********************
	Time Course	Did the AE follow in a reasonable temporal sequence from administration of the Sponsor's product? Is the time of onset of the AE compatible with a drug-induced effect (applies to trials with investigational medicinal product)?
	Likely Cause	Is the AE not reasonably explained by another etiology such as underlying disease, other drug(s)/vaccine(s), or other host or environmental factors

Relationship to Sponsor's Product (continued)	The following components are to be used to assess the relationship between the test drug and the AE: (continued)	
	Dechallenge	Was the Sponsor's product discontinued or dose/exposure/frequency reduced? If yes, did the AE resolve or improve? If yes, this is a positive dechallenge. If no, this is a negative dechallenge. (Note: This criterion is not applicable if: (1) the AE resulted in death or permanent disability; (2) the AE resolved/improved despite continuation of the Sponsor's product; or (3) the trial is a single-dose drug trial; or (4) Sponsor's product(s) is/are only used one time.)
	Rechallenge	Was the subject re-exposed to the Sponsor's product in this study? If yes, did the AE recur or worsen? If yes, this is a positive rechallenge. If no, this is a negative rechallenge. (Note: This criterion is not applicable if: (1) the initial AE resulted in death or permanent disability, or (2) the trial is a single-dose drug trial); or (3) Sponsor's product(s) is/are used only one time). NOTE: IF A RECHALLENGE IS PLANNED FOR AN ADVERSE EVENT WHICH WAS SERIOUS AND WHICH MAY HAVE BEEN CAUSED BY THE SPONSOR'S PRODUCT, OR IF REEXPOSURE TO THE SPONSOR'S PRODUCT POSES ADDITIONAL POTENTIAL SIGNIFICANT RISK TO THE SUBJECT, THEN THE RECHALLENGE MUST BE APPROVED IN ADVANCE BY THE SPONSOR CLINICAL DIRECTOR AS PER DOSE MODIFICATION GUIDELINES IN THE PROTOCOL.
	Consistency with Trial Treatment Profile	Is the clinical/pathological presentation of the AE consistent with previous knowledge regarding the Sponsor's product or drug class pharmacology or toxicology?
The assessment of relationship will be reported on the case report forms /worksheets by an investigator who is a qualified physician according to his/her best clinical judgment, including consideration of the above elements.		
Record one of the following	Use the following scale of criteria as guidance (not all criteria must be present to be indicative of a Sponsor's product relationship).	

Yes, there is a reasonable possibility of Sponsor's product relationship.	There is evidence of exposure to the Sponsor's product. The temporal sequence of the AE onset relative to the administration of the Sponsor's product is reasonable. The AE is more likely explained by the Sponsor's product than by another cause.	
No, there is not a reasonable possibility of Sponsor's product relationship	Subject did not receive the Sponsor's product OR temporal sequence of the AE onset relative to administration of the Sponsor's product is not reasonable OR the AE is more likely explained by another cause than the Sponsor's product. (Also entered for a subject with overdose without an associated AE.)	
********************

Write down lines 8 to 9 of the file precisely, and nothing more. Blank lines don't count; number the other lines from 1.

Record one of the following	Use the following scale of criteria as guidance (not all criteria must be present to be indicative of a Sponsor's product relationship).	

Yes, there is a reasonable possibility of Sponsor's product relationship.	There is evidence of exposure to the Sponsor's product. The temporal sequence of the AE onset relative to the administration of the Sponsor's product is reasonable. The AE is more likely explained by the Sponsor's product than by another cause.	